Tuesday, September 2, 2014

Bringing Play to Innovation: 3 Imperatives for Playing Better

Considering the challenges that many if not most organizations run into when working with innovation bringing play into the equation could make a real difference. Or rather bringing in serious play could make a real difference. Play is many things, and can be defined in many ways.

In the LEGO SERIOUS PLAY method we define serious play as:

1) an intentional gathering to apply the imagination
2) exploring and preparing not implementing and 3) following a specific language and set of rules.

Serious play is obviously an integral part of the LEGO SERIOUS PLAY method, but the focus here is why I would suggest that serious play as a form of play could contribute in innovation processes:

1. Intentionally applying the imagination.

The imagination comes before knowledge (at least that is an epistemological belief), so if we want to create something new, we need to imagine, we need to form mental images not only of what is but also of what could be.

Importantly, we need to do it together, we need to agree that this is what we are doing now, and thus the element of intention is important.

We know we are doing it and we know why.

2 Exploring and preparing, not implementing:

“What if we stopped serving meals on planes” or “why don’t we ask our clients” etc, imagining is not enough, everyone also has to feel safe, to know that whatever they have imagined can be shared.

Knowing that this is about exploring and preparing can help create this safe space.

It is not actually about stopping to serve meals, though that may be decided, it is exploring it, testing if it works and preparing, playing out what the response would be, whether from travelers, employees or shareholder. The latter part helps prepare for the ambiguity and uncertainly that we all live in, and in which the innovation has to become a success.

Numerous innovations fail, not because they were not great ideas but because how to carry them through the existing organization or into the market was not fully considered.

The exploring helps not only to find the new ideas, but also to test them.

3. Following a specific language or set of rules.

This helps create the safe space that it takes to explore and to articulate something daring. In addition, when we want to innovate, to change something, we need to break our habitual thinking; a specific and different language or rules can help us do that

Most of us do play even when at work, it is after all our brains prepared learning mode, so often it is not a question of playing more, but playing better. I encourage you to deliberately start using play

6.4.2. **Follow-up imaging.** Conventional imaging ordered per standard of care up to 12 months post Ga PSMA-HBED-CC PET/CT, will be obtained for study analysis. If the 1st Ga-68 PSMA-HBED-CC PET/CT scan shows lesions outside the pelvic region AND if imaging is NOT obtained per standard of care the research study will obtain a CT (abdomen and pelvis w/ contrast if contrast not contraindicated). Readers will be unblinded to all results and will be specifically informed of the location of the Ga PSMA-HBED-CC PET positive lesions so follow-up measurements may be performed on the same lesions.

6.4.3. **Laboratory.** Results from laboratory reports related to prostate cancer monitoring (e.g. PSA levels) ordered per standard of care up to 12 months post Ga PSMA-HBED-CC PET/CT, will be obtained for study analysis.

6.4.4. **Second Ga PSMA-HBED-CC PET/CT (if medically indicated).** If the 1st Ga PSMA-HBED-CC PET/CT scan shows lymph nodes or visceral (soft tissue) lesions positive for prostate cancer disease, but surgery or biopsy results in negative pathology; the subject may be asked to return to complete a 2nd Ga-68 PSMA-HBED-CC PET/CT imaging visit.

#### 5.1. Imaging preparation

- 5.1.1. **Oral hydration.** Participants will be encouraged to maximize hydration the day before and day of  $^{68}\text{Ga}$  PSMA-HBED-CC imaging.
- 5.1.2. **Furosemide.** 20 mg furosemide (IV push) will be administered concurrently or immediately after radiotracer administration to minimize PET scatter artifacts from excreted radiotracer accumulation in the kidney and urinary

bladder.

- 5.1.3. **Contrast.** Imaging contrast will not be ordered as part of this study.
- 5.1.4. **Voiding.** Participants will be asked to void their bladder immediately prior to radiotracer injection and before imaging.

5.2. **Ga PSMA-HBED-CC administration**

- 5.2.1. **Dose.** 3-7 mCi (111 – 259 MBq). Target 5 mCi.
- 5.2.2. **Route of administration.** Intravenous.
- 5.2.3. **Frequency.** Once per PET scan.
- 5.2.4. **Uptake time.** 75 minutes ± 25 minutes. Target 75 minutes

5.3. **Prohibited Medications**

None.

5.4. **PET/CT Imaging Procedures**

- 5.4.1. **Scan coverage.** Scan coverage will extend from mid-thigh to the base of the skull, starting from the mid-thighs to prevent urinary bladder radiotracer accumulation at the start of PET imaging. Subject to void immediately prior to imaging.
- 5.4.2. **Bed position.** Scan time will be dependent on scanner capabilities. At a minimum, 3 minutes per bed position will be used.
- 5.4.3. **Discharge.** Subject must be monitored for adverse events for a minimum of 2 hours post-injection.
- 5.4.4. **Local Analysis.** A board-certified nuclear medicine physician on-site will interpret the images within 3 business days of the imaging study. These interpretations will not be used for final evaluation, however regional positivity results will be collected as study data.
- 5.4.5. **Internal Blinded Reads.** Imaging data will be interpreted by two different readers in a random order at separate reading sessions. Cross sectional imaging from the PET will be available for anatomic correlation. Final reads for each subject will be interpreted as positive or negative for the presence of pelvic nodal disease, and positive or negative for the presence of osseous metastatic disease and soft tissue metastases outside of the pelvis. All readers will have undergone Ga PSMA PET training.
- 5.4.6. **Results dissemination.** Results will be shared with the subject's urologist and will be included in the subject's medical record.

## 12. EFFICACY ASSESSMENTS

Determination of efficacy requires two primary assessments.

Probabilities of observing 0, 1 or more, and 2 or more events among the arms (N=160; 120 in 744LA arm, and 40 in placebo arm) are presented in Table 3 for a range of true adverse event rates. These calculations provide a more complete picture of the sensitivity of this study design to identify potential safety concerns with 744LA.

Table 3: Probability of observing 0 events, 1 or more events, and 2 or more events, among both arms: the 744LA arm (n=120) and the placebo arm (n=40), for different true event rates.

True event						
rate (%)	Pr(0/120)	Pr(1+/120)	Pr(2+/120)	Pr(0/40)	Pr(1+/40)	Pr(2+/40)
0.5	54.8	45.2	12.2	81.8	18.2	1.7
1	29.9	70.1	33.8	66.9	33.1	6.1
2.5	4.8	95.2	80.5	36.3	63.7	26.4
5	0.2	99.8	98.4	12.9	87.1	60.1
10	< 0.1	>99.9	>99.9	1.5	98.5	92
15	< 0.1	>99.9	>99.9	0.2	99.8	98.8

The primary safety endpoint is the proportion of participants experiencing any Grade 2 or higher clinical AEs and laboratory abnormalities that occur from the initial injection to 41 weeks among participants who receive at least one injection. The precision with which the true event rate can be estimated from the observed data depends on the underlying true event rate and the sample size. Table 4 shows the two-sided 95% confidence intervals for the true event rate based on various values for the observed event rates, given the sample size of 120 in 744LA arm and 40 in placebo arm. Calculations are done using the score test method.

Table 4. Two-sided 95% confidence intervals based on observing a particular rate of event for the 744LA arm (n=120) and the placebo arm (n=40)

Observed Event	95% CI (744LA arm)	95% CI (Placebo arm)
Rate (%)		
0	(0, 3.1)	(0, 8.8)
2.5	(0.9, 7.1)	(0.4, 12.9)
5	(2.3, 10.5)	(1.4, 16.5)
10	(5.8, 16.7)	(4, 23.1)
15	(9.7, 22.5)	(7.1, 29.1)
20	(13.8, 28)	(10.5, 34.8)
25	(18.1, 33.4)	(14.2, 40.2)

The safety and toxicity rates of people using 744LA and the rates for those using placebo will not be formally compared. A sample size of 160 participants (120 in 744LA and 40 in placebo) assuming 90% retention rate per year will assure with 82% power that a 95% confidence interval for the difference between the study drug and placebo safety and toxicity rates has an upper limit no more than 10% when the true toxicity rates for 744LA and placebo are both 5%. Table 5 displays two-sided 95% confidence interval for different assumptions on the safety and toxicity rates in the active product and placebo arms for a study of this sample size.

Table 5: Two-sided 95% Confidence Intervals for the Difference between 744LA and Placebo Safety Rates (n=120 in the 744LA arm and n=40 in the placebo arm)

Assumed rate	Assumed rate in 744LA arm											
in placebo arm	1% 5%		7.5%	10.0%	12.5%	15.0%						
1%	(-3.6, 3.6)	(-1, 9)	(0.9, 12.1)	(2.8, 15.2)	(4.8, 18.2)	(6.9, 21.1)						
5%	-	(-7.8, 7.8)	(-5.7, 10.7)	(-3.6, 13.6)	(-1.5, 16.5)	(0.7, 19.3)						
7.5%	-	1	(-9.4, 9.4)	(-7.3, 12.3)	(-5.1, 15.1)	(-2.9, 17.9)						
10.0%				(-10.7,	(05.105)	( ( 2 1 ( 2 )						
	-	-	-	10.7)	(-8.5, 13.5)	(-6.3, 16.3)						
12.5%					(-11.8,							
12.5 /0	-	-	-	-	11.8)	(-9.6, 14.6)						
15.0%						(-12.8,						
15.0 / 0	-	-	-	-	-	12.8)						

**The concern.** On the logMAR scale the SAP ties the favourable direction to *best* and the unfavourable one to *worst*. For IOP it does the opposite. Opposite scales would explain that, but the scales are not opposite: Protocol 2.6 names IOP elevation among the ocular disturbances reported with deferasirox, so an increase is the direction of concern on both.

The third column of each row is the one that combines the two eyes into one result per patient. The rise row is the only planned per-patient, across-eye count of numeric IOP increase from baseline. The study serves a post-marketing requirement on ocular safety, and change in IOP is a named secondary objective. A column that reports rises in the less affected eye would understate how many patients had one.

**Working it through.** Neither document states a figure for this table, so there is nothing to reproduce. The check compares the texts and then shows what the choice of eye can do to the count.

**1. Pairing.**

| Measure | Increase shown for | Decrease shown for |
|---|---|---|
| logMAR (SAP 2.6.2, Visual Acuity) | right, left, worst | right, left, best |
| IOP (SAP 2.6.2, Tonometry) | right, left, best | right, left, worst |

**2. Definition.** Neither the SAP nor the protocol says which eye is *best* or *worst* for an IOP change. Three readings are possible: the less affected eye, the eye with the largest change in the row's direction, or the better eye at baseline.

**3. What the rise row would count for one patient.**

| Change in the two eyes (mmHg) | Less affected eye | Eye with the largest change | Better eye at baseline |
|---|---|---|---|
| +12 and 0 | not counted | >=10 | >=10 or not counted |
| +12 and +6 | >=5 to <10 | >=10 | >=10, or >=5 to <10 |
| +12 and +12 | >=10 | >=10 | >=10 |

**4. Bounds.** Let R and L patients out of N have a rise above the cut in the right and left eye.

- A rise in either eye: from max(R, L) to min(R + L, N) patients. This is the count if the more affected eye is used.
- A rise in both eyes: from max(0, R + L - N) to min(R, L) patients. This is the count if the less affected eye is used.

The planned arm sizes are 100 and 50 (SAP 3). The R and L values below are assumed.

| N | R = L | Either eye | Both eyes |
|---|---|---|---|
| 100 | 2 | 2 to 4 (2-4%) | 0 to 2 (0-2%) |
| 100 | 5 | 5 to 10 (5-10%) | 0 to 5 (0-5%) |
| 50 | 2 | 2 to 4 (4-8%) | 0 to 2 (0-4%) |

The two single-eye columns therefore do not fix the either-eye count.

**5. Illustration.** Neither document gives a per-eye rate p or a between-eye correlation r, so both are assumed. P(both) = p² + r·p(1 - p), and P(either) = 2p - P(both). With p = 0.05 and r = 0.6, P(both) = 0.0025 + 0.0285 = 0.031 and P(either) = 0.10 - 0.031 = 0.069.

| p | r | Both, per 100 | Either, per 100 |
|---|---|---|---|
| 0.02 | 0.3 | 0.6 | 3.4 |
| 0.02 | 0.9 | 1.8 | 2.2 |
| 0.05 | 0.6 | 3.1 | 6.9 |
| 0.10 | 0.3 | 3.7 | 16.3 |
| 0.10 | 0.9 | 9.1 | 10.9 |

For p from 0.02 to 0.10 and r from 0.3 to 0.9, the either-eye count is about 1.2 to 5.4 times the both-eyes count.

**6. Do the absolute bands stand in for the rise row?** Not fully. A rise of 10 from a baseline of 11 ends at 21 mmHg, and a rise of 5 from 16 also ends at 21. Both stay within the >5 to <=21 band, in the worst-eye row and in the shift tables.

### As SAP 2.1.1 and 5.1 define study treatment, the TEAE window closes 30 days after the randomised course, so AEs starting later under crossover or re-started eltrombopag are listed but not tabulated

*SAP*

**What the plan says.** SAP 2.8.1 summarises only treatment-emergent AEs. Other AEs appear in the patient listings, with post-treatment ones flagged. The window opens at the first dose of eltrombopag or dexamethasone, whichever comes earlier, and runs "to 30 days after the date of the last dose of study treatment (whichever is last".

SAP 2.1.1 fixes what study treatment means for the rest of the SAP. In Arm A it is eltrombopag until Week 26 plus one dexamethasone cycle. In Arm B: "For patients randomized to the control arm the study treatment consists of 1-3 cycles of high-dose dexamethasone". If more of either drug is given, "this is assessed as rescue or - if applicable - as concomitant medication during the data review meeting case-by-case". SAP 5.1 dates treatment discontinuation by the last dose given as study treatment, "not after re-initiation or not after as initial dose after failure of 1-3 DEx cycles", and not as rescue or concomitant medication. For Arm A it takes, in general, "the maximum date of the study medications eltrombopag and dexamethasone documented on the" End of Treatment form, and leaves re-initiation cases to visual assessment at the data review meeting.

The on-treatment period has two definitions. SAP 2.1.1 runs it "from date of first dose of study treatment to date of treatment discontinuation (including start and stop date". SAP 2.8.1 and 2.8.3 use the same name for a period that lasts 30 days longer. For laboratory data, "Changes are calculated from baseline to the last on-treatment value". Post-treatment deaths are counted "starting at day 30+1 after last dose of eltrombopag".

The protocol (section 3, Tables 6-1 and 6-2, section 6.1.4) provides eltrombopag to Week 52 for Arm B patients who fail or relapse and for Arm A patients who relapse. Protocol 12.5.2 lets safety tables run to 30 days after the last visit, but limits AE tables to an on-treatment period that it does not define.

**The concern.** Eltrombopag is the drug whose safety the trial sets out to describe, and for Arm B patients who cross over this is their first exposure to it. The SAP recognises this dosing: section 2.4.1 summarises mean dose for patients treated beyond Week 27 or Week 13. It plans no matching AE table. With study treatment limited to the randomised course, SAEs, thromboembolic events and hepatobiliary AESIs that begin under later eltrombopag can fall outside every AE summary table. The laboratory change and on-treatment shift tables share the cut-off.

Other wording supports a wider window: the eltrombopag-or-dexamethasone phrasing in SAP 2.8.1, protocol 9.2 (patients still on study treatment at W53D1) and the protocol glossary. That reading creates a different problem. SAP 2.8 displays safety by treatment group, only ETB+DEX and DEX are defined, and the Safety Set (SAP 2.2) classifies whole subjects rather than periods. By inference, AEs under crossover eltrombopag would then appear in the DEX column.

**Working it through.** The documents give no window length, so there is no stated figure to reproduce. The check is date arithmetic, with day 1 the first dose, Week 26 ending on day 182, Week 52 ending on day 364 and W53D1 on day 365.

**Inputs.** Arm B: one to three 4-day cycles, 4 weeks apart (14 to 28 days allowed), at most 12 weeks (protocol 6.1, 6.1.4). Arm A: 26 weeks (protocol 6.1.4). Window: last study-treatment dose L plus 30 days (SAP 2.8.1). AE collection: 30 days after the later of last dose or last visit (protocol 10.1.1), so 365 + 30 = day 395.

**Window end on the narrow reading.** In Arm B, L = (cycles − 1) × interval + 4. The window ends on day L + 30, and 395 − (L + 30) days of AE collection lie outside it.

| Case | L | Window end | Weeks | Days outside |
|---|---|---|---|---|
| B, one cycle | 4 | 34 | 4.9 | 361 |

Carrying on our Innovation Book Club into the fall, we are offering one lucky blog reader an opportunity to win a free copy of Building a Better Business Using the Lego Serious Play Method by Per Kristiansen and Robert Rasmussen, courtesy of Wiley and the author. Details on how to enter below.


Per Kristiansen is a native Dane; he is partner in the boutique consultancy Trivium based in Copenhagen, which he joined in 2006. In addition to his consulting activities, he has written a number of articles and often speaks at conferences. He also serves on the board of Bonding, a global company specialized in personal development.

Per has spent a number of years working in the LEGO Group. First, as change agent in the Pre-School area, where he was the right hand of the Global Brand Director, he then joined the LEGO SERIOUS PLAY activities, initially Executive Discovery, the start-up which developed and managed the method and later as the general manager of LEGO SERIOUS PLAY when it became a business unit in the LEGO Company.

Prior to joining Trivium, he also had a brief spell at Danfoss Universe where he was part of the leadership team. Danfoss Universe is a unique science park which also offers innovation processes to organizations. The LEGO SERIOUS PLAY method was part of the parks activities.

Per has master degree in intercultural business and has spent his career helping companies accelerate change and innovation, and in developing robust strategies. He has been based and worked in Italy, Scandinavia and in the UK. He now lives in Copenhagen with his partner Christina and their two sons.